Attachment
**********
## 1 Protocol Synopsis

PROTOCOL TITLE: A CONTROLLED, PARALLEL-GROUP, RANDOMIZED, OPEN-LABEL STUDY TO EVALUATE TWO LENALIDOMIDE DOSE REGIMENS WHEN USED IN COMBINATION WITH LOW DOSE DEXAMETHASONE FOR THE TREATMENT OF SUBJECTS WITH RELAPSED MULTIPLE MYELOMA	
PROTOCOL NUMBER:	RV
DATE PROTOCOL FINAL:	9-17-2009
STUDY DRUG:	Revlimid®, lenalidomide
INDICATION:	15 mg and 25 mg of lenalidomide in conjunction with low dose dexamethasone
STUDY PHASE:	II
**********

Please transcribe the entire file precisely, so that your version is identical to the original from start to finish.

## 1 Protocol Synopsis

PROTOCOL TITLE: A CONTROLLED, PARALLEL-GROUP, RANDOMIZED, OPEN-LABEL STUDY TO EVALUATE TWO LENALIDOMIDE DOSE REGIMENS WHEN USED IN COMBINATION WITH LOW DOSE DEXAMETHASONE FOR THE TREATMENT OF SUBJECTS WITH RELAPSED MULTIPLE MYELOMA	
PROTOCOL NUMBER:	RV
DATE PROTOCOL FINAL:	9-17-2009
STUDY DRUG:	Revlimid®, lenalidomide
INDICATION:	15 mg and 25 mg of lenalidomide in conjunction with low dose dexamethasone
STUDY PHASE:	II